We've been selecting talent for decades. Why is the process still fraught with indecision, difficulty, and disappointment?
I often wonder why so many of us in HR are content with being discontented. Maybe we like clinging to the familiar comfort of old approaches and practices. Perhaps we have become resigned to the status quo. Or maybe it's something best expressed in this nonsense dialogue between Alice and the Cheshire Cat from Lewis Carroll's timeless Alice's Adventures in Wonderland.
"Would you tell me, please, which way I ought to go from here?"
"That depends a good deal on where you want to get to," said the Cat.
"I don't much care where—" said Alice.
"Then it doesn't matter which way you go," said the Cat.
"—so long as I get somewhere," Alice added as an explanation.
"Oh, you're sure to do that," said the Cat, "if you only walk long enough."
I've walked long and far enough in my career to know not to lose sight of the purpose of the HR function: to help the CEO get the company where it is going. I've also learned—the hard way—that success in talent selection comes down to focus, alignment, and evidence.
That is the way we ought to go from here.
FOCUS, ALIGNMENT & EVIDENCE
1. FOCUS on demand.
If you don't know exactly what you're looking for, whatever you find will be right.
We have not learned from Alice's adventures. We start looking at our supply of talent before we look at what is being demanded of the role in question. We don't go through the exercise of gaining clarity about the role's vital few deliverables, nor do we look at the risks inherent to the context in which they must be delivered.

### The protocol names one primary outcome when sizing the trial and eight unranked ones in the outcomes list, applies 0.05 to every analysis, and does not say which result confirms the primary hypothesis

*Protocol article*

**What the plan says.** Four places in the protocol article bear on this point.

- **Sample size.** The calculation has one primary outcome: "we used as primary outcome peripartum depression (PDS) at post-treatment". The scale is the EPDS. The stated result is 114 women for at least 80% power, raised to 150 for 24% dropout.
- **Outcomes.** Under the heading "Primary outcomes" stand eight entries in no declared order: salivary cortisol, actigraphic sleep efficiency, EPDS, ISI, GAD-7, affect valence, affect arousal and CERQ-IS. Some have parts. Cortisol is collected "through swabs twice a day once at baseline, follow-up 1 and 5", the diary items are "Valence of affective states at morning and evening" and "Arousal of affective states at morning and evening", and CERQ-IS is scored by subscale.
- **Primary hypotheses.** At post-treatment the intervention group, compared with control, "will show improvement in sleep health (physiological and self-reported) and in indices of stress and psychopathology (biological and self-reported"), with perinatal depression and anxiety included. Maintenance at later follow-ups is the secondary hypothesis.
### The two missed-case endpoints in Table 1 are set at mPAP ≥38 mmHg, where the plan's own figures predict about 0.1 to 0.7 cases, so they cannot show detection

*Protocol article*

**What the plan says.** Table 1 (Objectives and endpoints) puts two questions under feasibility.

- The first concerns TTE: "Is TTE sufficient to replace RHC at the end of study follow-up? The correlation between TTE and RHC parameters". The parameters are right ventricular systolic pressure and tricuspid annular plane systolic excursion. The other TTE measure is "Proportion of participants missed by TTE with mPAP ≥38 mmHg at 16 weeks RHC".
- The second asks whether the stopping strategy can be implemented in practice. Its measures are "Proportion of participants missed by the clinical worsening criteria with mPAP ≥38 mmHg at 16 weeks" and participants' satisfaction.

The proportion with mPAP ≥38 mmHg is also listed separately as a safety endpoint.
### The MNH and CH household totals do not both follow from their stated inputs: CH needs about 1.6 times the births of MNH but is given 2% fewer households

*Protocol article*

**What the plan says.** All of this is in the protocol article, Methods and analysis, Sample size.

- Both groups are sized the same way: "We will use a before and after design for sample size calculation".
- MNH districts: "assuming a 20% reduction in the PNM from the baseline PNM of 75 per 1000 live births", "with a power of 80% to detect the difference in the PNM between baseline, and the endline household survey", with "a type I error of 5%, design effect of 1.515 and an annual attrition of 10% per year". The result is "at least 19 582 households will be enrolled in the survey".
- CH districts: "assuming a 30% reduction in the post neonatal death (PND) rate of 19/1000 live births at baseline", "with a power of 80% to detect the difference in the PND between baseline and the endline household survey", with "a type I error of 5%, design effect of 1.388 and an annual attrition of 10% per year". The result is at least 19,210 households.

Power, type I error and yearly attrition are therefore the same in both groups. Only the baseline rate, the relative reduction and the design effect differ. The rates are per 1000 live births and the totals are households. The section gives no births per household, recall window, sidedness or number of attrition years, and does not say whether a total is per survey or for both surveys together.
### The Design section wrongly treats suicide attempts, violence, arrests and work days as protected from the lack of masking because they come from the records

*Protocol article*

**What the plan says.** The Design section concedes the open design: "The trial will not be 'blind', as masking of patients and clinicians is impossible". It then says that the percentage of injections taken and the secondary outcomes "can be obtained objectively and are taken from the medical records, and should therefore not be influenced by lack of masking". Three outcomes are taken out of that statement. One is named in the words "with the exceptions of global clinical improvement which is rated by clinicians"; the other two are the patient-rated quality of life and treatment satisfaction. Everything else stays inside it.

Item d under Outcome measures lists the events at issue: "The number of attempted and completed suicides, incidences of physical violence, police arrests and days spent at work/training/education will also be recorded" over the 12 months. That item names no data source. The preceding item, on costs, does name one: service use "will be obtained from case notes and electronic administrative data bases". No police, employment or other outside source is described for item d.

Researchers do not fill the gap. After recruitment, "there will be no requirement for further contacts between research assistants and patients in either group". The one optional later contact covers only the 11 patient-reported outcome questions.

That lack of clarity means the lens we use to look at potential candidates is, at best, blurred. And so we end up going very broad, considering all kinds of things that people have done or not done, many of which may be irrelevant to our search or, even worse, confusing or misleading to the candidates. All because we have not brought precision and focus to our selection process in the first place.
There is only so much that matters. This applies to almost every role in an organization, but particularly to roles that are critical to value delivery.
What I mean by this is there will only be a few things that anyone must deliver in a critical role to drive company performance. For any of these roles you are selecting talent for, that "few" will usually be between three to five. Overlook these truly distinctive critical deliverables at your peril.
2. ALIGN all relevant stakeholders.
If the key stakeholders in a critical role are not utterly aligned around its deliverables and inherent risks, then your search cannot be focused and precise.
It is difficult to imagine a critical role that doesn't have multiple stakeholders. Yet even if a role has only one or two stakeholders, it's worthwhile to invest time and energy in gaining their alignment. Without it, a clear focus on the "demand" (that is, on the key deliverables of the role) will be impossible.